MANILA, December 21, 2005
 (STAR) Malacañang expressed support yesterday to the House of Representatives in its plan to push through with amending the 1987 Constitution even without Senate concurrence.

Palace officials stressed yesterday the need to implement constitutional reform for the good of the country.

Press Secretary Ignacio Bunye also chided some lawmakers for "overreacting" to the recommendation made by the 55-member presidential consultative commission (con-com) to scrap the 2007 elections and extend the terms of all incumbent officials.

The con-com made the proposal in an effort to smoothen the transition to a unicameral parliamentary system and save billions of pesos in government funds.

Bunye said the political opposition was treating members of the con-com "unfairly."

"Nobody is forcing upon Congress the proposals that are embodied in the con-com’s final output," Bunye said, referring to the report submitted by the commission to President Arroyo last week.

"We see no reason to turn one issue, such as the no-election proposal, into a propaganda blitz against the administration," he said.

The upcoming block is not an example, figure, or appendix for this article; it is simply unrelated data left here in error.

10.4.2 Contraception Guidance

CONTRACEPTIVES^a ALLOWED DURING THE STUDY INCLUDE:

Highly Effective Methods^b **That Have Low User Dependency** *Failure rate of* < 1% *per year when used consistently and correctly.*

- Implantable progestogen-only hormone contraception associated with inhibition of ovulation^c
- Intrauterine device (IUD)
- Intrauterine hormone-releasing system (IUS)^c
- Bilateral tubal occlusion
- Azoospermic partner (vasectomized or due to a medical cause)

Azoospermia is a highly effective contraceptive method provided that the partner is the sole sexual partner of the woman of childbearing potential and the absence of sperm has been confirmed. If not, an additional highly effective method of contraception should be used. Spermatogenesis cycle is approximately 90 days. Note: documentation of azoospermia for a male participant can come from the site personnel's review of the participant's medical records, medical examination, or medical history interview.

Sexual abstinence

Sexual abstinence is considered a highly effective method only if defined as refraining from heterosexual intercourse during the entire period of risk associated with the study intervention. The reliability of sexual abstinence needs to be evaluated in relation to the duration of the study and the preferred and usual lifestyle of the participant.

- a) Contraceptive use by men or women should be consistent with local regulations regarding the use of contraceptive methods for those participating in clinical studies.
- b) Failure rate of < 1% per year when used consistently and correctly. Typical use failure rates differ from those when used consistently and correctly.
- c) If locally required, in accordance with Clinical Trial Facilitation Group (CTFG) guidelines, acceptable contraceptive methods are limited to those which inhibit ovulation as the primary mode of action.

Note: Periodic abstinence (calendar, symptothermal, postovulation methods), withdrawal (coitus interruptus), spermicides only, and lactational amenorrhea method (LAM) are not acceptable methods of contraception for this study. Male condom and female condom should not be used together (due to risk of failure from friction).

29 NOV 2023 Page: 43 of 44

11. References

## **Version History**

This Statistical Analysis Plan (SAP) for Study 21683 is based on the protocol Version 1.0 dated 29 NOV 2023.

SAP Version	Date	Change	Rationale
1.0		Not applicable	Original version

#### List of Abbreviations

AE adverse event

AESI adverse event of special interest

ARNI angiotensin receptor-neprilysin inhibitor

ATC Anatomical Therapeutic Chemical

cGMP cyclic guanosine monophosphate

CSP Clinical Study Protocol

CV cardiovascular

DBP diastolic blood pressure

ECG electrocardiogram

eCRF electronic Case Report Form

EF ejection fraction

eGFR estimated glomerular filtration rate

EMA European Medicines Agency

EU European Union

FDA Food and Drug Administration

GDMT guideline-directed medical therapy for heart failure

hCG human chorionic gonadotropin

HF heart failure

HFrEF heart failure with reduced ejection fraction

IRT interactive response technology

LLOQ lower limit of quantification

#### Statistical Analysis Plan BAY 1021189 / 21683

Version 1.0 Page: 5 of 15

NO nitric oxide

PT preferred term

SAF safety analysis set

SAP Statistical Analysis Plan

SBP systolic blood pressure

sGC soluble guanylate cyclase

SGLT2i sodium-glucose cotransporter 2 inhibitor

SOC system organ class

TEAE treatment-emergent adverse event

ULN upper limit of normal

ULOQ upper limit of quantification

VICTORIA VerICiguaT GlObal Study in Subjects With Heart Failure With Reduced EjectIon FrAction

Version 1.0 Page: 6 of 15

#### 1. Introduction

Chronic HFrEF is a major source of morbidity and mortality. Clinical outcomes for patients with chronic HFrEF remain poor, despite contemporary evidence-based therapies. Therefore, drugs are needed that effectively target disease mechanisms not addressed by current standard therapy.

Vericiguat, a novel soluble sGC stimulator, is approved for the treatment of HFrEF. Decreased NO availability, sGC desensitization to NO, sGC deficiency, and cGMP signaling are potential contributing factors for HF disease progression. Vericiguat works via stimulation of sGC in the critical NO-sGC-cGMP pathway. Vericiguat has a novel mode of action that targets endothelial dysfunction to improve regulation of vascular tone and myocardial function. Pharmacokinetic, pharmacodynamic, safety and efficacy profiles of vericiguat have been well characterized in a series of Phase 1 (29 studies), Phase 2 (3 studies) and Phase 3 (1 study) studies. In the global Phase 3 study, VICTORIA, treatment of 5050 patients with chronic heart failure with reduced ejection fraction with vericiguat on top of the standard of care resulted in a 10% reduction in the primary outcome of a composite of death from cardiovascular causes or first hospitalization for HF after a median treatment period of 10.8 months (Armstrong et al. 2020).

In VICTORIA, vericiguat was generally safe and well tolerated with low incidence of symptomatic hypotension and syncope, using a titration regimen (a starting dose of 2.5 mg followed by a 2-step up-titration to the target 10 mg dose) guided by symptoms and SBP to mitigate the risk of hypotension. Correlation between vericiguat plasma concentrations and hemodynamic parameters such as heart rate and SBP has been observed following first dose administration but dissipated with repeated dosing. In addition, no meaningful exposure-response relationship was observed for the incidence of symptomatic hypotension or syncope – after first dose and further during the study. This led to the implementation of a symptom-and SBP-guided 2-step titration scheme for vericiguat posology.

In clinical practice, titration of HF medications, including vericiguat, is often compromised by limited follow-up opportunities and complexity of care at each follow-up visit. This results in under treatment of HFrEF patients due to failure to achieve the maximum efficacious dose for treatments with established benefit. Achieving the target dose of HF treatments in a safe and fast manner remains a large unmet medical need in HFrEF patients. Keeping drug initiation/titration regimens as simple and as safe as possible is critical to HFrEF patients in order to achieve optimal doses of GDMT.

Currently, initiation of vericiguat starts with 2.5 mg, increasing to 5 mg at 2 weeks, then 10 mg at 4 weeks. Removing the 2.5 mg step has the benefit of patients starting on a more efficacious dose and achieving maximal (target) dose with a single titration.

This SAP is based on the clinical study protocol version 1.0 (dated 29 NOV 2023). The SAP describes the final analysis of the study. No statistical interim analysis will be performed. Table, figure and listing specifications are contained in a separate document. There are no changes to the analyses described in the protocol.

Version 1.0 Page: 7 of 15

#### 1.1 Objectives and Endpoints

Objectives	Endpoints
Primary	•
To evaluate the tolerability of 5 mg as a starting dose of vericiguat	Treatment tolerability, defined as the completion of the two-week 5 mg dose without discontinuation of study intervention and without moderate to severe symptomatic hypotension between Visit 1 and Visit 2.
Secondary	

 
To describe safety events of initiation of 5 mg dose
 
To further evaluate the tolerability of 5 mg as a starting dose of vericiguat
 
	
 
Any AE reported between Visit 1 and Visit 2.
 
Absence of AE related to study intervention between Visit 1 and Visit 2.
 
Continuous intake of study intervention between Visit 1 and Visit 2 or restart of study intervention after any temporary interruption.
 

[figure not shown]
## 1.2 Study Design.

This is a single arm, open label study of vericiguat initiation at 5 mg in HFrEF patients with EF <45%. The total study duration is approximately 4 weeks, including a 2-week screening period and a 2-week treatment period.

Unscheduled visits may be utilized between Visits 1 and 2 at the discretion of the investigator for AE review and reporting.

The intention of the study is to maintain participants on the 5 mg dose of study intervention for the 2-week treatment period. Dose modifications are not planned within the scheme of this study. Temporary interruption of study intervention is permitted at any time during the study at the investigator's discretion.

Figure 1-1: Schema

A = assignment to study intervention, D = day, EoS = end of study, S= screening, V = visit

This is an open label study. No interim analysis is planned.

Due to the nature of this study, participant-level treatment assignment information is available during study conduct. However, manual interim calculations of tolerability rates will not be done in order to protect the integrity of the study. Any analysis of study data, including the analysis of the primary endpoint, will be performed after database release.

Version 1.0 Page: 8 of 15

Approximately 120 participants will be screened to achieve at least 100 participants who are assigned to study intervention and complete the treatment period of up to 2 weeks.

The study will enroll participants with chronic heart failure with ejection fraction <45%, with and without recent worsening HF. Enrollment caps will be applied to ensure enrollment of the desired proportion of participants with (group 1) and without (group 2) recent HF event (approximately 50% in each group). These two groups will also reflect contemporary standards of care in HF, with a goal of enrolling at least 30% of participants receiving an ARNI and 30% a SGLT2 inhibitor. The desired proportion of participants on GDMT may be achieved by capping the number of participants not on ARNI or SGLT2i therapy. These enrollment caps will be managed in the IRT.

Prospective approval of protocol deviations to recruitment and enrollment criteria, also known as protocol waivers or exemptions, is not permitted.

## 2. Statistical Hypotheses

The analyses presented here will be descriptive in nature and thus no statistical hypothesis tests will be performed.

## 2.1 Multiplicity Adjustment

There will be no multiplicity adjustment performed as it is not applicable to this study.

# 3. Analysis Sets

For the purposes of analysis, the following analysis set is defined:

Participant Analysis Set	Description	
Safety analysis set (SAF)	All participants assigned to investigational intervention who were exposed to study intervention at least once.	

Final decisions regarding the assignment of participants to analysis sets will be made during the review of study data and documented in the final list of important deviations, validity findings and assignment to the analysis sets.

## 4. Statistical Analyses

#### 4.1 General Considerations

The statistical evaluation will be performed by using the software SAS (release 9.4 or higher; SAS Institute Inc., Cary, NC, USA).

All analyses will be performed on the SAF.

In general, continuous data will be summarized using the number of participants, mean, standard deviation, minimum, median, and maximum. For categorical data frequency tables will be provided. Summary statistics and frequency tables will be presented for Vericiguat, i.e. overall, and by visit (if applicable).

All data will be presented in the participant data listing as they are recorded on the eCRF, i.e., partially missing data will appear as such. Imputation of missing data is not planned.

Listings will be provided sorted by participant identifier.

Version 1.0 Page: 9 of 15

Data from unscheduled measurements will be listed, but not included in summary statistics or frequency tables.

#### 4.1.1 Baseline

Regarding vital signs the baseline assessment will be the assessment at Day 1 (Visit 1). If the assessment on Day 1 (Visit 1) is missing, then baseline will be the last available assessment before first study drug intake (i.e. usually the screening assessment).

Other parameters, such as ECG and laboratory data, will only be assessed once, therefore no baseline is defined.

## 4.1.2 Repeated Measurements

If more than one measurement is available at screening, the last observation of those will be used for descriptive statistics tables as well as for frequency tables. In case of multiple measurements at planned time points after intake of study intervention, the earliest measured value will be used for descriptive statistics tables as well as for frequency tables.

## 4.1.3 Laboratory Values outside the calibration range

Bunye said the con-com proposals were presented as a framework for further debate.

"The issue here is for us, the entire nation and its political institutions, to come up with the best measures to shape and elevate the political and economic future of the Philippines," he said.

Opposition leaders alleged the proposal to scrap the 2007 elections was meant to "bribe" politicians to support Charter change and to allow Mrs. Arroyo’s political allies to maintain their grip on power without the benefit of an election.

They said these proposed provisions would give the President more powers as an interim parliament would be set up from 2007 to 2010 wherein she would have "supervision and direction" over the interim Prime Minister.